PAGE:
“Gur’Tark, quickly, pass me a straight branch, hurry lad, hurry!”
So shocked was I at being addressed, I hurried to the trees behind me, and drew my short wood knife. A few quick strokes, and I had cut the branch down, and I hacked the leaves and stubs off. Throwing it down, the Bard caught it. A nod of thanks, and then I saw him set to, and lash a tooth to the branch, making a makeshift spear.
“Stay right there! This beasties a big ‘un. Can’t be doing with you getting hurt” he said. I was scared, really scared by this stage. I had never seen the Bard like this. He had always been friendly and jovial – like a favourite uncle, whisking you up in his arms, and tickling you until you were both helpless with laughter. But this, this was different. He stood immovable as a Mountain, as dangerous as a tensed bow. Shifting his hand along the shaft, he waited until the mother of the Carcharadonts moved into the open space.
Seeing, or rather smelling her mate’s death, she stood up on her hind legs. I had stayed near the opening to the ravine. Standing as tall as her mate had been long, a clawed hand, talons the length of my arm slammed down, flattening the tree behind me.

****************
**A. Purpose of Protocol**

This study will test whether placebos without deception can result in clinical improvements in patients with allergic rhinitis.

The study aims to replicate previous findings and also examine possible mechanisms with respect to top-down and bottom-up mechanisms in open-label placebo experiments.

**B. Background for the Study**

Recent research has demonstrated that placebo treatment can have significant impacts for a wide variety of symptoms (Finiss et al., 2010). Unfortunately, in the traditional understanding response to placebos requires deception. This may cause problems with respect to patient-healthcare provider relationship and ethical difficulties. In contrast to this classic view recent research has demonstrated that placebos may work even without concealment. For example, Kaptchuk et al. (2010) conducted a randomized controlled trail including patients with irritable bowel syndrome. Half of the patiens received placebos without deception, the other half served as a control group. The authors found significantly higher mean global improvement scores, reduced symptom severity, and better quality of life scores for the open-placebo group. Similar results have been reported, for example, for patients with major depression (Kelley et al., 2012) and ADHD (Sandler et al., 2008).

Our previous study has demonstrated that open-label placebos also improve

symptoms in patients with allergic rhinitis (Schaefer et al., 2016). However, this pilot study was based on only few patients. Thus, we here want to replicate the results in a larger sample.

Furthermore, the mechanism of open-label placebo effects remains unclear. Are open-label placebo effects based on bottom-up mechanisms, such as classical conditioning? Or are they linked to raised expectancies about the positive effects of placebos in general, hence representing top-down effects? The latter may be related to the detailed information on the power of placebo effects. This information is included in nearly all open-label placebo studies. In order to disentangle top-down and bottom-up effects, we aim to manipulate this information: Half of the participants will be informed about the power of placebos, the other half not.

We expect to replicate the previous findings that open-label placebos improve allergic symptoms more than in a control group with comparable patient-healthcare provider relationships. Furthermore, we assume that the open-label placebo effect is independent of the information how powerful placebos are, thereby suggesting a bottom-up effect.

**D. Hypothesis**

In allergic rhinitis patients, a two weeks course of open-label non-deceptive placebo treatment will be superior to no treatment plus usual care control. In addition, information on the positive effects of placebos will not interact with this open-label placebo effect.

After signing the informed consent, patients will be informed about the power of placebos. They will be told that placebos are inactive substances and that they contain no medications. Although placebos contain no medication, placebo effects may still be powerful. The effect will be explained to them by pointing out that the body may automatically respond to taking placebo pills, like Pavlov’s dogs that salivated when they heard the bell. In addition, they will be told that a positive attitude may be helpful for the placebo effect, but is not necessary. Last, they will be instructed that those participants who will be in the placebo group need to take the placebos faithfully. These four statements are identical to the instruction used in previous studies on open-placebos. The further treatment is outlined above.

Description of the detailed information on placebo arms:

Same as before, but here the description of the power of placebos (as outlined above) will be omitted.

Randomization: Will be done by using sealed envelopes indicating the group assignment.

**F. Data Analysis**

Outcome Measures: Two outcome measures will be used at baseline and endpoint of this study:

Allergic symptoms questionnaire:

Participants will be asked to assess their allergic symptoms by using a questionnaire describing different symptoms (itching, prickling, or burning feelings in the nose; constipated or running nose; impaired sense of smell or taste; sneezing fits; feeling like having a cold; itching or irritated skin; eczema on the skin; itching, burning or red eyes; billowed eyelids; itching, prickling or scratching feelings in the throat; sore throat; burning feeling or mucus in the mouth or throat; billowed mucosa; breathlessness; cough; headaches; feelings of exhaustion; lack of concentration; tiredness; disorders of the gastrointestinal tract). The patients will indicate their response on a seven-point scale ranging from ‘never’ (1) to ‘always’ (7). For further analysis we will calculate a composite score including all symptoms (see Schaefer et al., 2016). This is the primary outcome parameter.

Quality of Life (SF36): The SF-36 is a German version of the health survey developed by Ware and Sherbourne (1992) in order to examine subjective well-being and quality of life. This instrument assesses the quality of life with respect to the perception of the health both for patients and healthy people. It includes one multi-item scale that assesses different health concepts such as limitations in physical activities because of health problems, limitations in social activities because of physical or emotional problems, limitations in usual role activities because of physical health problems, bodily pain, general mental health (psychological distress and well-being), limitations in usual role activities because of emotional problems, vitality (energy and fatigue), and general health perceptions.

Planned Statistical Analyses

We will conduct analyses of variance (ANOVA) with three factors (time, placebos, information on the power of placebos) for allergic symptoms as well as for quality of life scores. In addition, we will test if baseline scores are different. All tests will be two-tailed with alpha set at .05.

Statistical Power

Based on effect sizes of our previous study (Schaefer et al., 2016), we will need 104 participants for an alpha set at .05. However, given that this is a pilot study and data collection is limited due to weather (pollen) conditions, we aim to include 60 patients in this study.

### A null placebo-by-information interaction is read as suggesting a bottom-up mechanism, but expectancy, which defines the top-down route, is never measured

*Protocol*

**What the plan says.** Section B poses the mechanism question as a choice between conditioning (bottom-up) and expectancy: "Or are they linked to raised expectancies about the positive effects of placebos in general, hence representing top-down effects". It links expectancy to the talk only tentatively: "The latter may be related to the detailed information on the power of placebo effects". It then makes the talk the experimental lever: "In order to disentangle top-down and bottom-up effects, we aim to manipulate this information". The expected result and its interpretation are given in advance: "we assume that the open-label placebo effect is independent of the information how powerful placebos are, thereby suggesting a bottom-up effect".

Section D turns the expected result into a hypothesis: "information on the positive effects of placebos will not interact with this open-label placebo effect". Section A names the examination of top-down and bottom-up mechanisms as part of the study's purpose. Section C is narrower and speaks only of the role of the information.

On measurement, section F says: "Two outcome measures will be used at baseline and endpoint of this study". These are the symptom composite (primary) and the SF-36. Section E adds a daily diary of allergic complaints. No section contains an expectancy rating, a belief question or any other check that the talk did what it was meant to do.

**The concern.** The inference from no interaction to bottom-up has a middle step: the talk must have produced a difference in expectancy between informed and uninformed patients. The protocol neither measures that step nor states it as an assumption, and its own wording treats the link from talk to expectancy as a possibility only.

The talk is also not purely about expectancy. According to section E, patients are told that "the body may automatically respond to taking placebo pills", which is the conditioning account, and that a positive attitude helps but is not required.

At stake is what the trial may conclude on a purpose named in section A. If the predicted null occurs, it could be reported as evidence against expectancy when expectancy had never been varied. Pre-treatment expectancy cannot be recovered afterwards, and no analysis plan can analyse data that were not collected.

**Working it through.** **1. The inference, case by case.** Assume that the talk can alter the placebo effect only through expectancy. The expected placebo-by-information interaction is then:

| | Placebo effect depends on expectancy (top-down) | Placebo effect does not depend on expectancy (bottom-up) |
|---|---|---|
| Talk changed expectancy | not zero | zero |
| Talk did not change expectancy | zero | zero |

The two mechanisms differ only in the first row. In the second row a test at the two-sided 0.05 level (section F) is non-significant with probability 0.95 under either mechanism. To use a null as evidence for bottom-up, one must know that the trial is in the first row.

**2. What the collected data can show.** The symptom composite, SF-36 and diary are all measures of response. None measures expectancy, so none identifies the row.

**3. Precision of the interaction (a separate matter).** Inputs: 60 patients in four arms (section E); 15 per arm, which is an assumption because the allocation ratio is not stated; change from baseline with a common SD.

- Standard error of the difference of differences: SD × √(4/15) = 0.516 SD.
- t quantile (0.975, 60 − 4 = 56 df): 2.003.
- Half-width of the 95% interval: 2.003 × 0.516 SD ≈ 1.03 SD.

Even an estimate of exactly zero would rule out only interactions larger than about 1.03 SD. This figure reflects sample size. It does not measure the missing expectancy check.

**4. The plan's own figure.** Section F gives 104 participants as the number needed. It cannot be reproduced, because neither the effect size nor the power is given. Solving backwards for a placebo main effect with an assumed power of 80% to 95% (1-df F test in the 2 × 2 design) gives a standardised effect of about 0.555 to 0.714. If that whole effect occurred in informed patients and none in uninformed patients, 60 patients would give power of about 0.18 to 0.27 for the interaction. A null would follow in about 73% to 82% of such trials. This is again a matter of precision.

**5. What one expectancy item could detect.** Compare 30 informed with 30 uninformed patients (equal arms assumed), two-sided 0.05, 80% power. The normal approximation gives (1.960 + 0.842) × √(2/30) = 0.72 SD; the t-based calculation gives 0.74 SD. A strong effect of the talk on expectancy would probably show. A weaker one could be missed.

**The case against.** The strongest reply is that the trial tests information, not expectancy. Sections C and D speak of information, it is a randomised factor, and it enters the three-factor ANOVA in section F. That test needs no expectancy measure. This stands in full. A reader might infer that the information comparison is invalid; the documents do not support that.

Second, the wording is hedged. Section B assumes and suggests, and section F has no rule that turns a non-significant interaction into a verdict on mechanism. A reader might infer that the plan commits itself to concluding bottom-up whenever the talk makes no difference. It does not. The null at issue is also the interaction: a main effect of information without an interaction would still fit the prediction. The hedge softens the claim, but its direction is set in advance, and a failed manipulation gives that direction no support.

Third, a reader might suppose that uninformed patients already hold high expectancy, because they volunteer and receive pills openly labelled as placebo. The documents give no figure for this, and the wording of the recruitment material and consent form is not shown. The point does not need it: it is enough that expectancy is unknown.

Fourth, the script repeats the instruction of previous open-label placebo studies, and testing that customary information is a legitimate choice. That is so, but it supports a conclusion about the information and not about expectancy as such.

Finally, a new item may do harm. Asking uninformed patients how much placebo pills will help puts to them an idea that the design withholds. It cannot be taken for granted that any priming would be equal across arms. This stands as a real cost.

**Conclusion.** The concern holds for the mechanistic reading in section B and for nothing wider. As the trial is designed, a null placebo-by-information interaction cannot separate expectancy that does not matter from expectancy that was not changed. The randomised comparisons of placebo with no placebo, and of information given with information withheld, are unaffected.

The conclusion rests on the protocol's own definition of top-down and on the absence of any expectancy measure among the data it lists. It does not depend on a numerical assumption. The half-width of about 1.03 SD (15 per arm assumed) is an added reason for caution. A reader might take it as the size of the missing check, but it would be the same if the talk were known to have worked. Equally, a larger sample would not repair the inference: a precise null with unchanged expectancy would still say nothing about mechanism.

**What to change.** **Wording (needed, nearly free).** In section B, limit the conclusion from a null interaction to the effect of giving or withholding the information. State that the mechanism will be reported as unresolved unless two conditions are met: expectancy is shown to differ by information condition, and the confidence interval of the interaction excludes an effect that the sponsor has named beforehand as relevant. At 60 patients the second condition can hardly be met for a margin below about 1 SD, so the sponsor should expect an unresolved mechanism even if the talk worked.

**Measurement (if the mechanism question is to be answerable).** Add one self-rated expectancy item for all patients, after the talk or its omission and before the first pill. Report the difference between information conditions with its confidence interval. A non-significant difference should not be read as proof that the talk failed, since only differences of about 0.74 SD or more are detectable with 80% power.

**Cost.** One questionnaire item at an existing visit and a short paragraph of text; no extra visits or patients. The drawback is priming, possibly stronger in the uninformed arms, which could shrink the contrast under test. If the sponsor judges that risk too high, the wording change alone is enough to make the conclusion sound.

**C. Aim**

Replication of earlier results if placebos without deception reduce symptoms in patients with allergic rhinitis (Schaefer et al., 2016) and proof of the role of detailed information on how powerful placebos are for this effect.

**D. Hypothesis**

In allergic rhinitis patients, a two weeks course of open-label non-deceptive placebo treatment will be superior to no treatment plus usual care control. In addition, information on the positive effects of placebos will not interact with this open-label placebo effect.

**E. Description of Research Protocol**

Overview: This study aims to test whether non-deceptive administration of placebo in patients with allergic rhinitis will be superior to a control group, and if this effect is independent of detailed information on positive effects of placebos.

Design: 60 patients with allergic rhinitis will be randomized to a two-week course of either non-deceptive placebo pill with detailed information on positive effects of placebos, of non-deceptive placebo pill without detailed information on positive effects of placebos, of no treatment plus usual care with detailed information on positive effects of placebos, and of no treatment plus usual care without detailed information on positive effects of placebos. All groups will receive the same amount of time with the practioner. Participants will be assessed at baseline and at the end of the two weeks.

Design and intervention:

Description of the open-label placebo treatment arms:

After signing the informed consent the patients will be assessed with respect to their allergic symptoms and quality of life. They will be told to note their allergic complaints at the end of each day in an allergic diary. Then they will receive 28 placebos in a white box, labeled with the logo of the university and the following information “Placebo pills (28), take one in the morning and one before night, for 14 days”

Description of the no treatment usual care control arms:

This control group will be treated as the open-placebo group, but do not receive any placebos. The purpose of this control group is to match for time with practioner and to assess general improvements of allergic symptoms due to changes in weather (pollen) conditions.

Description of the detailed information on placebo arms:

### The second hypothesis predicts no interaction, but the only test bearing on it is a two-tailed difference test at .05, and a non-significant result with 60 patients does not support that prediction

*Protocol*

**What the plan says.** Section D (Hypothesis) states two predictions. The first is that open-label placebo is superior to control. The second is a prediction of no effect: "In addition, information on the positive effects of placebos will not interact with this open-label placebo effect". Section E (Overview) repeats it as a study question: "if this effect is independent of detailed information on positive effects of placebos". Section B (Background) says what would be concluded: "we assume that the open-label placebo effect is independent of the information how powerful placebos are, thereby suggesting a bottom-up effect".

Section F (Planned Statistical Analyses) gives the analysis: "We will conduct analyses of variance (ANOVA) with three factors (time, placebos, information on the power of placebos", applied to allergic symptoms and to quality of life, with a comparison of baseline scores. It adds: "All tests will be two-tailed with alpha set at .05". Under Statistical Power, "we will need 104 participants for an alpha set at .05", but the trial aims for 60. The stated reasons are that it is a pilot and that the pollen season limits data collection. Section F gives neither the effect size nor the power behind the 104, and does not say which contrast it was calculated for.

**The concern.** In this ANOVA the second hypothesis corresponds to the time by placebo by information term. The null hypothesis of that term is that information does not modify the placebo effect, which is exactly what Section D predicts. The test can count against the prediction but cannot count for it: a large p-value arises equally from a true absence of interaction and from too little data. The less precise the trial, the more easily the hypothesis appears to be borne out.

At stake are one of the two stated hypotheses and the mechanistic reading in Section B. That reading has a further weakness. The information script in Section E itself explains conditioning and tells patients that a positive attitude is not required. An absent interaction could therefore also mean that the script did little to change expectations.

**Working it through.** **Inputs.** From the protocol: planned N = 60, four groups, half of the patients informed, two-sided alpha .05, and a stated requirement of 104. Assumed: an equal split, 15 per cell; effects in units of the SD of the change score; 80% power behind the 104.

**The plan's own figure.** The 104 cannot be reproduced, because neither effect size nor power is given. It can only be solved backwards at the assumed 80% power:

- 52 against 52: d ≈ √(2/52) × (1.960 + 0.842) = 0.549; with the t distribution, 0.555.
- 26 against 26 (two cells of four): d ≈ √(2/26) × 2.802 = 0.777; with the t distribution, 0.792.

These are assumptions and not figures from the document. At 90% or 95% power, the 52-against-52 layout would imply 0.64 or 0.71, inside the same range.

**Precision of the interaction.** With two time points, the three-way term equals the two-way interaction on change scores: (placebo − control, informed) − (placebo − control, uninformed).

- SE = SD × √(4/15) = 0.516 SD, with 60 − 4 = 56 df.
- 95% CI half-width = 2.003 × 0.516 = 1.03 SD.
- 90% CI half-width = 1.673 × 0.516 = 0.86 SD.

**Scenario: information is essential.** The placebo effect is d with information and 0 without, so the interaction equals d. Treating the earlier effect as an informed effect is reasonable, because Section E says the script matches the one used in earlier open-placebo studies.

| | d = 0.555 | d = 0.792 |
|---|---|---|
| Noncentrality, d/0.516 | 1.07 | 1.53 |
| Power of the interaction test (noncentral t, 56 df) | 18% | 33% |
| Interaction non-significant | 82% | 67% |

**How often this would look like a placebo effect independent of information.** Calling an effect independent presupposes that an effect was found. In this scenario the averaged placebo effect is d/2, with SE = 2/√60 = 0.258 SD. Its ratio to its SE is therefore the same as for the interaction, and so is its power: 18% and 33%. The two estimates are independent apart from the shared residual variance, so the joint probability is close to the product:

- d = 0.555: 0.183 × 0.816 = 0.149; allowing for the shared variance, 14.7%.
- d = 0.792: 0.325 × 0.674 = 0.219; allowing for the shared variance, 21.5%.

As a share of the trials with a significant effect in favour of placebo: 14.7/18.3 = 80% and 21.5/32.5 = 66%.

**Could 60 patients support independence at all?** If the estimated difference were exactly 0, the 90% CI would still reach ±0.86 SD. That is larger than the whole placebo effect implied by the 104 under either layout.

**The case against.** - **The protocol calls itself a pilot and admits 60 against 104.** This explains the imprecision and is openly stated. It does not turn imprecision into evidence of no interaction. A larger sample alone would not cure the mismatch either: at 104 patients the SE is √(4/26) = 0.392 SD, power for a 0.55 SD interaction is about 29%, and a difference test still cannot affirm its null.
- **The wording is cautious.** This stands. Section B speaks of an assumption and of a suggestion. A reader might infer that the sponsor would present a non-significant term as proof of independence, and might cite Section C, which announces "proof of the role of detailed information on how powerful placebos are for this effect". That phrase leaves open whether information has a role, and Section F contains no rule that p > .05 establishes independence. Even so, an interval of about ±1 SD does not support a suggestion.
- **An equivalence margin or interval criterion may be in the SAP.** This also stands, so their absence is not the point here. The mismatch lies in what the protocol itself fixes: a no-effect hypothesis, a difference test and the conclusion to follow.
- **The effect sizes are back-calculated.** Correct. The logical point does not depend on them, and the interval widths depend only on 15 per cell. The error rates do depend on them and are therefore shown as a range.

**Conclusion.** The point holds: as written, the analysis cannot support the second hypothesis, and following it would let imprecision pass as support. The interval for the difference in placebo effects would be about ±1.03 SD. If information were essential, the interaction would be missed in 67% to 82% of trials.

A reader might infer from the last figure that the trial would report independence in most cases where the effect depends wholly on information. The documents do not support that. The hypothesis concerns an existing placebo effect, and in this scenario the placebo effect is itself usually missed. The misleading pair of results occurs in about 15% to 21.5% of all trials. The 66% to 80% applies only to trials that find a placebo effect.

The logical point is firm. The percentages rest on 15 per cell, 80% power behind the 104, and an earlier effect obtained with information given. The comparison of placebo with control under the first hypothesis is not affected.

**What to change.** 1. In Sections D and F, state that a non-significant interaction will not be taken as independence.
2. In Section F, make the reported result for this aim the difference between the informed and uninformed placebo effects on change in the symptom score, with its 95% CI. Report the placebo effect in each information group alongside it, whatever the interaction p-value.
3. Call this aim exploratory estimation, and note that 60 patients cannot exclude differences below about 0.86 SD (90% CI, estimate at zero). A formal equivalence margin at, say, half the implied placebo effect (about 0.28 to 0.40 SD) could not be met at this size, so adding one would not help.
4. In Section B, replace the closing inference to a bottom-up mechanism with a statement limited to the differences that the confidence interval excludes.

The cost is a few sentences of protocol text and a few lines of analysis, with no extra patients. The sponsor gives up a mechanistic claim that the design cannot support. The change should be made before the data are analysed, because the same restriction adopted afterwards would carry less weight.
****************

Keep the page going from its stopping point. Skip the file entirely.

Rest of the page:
With a mighty effort, the Bard launched his spear. It flew wobbling through the air; the impure lance nonetheless flew like a bolt of lightning. The beast had opened her mouth to scream a roar of defiance when it struck her, spearing straight through the top of its mouth. With a whimper that was as heartbreaking as the roar was terrifying, it toppled, lifeblood seeping from its eyes. Feebly, it tried to stand, but despite she was paralysed. I saw my opportunity, and dropped out of the tree. The creature felt me land on her shoulders. She knew the end was near, and feeling her pain, I summoned what little strength I had, and drew the spear through. She groaned with agony, but not a flutter of movement was there to encourage me to dive for cover.
Standing on her muzzle, I looked into her eyes. She blinked once; it looked like she was crying tears of blood. Drawing back, like I had seen my father do, I threw the spear.
I cried then. Although I had heard horror stories about what they did, I realised it was because they had to survive. It took the bard to physically pull me away. I was scared, cold, hungry, and upset. The adrenaline pumping through me the last few days disappeared, leaving me empty. The fact I had made our tribe rich and the pride of my father meant nothing, to what I had just witnessed.